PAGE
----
We specialise in assisting clients near or in retirement to manage their nest egg to best suit their future needs. You can email us anytime for our latest SPRATT FINANCIAL Term Deposit rates (0.1% Platform fee).




Thursday, May 11, 2017

Spratt Financial Services Newsletter (Autumn 2017)

Check out the new edition of the Spratt Financial Services Newsletter here.

This edition features:
  • The new Cancer Benefit recently introduced to the New Zealand marketplace and how it could be a better option for some than full medical cover.
  • How you could have an Insurance Claim waiting and possibly not know about it.
  • The top Medical Insurance claims for early 2017.
  • Are you entitled to free money from the Government?
  • When life changes: Should your insurance change too? A perspective from our professional insurance team.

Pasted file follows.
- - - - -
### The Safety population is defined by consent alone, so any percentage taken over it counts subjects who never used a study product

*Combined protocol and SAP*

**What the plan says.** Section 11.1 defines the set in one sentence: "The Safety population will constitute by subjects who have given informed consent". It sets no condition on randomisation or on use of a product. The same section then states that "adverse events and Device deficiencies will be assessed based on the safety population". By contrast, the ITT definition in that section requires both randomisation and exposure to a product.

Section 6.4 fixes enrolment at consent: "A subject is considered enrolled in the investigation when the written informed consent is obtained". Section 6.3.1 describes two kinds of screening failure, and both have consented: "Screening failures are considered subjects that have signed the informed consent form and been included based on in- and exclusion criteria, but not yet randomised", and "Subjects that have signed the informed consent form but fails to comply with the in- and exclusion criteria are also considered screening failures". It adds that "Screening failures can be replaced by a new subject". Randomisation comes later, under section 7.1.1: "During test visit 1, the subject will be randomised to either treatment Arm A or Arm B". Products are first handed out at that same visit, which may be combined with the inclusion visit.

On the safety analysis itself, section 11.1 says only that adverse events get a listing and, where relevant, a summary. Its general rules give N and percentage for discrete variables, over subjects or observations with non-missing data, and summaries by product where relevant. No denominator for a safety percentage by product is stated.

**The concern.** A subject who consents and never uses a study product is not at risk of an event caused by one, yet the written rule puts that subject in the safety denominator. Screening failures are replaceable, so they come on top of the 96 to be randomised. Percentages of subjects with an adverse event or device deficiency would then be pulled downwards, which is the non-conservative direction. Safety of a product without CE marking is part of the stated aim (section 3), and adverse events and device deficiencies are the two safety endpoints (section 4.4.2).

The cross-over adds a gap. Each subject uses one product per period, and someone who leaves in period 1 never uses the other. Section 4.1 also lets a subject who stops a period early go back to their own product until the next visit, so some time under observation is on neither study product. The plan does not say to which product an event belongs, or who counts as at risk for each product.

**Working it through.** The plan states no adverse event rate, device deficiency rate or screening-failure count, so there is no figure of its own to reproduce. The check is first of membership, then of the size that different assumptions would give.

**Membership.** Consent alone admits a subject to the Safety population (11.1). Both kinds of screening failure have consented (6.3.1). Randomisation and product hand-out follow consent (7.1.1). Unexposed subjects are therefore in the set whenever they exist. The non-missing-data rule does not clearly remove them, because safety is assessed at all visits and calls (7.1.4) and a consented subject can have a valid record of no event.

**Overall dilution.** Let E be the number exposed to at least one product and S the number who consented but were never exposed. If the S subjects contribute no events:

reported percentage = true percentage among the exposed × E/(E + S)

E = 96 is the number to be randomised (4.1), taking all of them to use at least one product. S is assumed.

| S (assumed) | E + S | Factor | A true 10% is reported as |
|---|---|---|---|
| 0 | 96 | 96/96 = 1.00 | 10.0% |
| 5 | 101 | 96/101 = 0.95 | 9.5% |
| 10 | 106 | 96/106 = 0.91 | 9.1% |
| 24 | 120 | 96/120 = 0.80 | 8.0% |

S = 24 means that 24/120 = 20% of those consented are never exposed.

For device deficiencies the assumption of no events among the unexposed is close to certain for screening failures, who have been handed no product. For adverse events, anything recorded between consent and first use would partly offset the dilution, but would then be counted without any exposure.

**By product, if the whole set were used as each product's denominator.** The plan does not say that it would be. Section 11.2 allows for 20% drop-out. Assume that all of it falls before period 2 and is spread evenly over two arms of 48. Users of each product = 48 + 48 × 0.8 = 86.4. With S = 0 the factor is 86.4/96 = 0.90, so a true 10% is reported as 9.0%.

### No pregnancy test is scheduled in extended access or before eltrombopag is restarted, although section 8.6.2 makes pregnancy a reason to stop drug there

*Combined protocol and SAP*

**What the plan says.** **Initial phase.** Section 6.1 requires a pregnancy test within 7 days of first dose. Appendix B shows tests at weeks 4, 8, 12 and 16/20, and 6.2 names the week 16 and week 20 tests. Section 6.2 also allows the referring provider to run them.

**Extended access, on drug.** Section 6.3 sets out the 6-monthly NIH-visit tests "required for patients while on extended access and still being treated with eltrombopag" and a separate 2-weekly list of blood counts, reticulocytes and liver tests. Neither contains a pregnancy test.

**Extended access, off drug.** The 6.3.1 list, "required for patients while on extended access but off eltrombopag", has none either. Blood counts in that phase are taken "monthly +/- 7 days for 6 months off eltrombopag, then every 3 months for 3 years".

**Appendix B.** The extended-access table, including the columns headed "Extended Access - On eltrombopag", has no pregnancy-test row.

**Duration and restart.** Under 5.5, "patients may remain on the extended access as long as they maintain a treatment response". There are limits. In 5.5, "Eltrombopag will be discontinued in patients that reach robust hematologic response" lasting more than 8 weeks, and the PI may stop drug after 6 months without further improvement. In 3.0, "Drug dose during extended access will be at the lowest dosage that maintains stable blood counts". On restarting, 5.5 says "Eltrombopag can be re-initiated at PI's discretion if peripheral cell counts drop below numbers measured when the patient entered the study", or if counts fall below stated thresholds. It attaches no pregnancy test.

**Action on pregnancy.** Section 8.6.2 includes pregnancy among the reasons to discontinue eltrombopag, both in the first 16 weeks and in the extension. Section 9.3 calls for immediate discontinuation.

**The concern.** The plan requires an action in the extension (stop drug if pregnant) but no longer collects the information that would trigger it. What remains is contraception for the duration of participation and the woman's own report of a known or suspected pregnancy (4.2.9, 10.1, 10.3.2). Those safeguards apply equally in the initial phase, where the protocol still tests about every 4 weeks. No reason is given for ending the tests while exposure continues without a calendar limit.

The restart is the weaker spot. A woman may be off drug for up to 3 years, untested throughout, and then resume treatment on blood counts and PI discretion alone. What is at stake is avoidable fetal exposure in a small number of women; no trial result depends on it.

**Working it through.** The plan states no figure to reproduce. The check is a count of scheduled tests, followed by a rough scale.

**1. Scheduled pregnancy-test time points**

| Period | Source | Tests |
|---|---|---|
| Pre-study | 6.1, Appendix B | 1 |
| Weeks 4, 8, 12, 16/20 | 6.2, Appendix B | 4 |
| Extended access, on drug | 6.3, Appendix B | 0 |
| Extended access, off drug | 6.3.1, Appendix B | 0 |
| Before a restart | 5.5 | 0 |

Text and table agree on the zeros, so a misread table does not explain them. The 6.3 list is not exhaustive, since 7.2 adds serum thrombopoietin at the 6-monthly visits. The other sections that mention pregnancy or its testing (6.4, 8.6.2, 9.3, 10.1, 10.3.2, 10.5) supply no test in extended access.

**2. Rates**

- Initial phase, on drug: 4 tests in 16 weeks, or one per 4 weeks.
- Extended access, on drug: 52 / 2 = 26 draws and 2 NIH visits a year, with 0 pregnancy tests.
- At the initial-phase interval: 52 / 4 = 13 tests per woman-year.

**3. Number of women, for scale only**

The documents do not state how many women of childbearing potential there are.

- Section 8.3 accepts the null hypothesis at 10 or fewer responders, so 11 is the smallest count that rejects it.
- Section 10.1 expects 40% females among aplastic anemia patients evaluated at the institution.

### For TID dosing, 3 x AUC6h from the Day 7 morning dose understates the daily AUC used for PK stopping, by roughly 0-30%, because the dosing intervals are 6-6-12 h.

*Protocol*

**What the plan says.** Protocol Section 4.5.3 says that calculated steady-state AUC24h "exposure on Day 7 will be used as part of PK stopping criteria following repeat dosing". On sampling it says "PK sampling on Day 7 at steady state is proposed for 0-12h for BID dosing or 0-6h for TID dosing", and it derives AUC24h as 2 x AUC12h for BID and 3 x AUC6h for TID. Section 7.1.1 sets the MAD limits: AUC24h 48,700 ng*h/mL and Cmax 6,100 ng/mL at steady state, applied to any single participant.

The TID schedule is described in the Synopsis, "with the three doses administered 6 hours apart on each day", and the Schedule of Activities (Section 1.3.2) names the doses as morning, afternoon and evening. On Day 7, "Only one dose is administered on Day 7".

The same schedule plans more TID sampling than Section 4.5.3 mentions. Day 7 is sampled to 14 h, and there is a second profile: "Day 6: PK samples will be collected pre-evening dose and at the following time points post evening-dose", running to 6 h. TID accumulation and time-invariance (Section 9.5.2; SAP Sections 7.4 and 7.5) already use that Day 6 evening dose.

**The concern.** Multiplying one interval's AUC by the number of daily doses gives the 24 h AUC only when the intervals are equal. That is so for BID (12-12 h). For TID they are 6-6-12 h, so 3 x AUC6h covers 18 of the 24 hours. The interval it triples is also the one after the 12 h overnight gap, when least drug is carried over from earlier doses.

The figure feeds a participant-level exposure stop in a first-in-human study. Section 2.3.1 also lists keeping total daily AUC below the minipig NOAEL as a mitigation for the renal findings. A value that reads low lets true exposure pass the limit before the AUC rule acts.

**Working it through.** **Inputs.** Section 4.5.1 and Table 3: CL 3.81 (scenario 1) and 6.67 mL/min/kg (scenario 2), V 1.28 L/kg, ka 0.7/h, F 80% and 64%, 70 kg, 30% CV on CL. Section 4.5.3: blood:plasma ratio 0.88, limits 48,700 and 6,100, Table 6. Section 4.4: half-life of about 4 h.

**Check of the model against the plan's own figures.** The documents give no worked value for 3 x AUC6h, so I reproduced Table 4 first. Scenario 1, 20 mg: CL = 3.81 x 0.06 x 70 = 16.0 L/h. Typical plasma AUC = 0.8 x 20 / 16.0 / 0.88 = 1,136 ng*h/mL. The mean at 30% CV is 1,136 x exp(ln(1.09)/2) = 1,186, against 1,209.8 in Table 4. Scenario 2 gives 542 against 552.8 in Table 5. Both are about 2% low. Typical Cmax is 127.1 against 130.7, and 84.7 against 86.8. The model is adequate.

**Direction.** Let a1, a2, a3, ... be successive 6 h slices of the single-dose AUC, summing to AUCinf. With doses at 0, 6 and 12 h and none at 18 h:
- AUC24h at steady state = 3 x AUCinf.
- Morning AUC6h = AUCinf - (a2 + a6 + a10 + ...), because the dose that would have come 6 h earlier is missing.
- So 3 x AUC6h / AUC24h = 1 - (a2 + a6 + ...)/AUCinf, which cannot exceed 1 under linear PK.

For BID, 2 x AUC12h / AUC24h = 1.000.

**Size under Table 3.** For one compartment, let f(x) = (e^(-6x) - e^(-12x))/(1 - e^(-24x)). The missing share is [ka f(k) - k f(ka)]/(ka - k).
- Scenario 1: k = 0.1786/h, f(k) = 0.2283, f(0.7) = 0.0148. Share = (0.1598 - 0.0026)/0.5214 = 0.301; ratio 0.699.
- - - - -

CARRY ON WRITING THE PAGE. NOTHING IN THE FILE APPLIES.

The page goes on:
Spratt Financial Services Newsletter Autumn 2017


Tuesday, April 25, 2017

New Cancer Treatment Benefit - Is It Right for You?

In response to escalating cancer treatment costs in New Zealand, as well as the inability of many people to afford both a full medical insurance and trauma policy, a new and specific cancer benefit option has been released. As much as 62% of a major insurer's trauma insurance claims were for various forms of cancer, and with the new Cancer Benefit, New Zealanders now have an effective and quality new option to give them the best treatments available.

62% of trauma insurance claims from a major insurer were for cancer.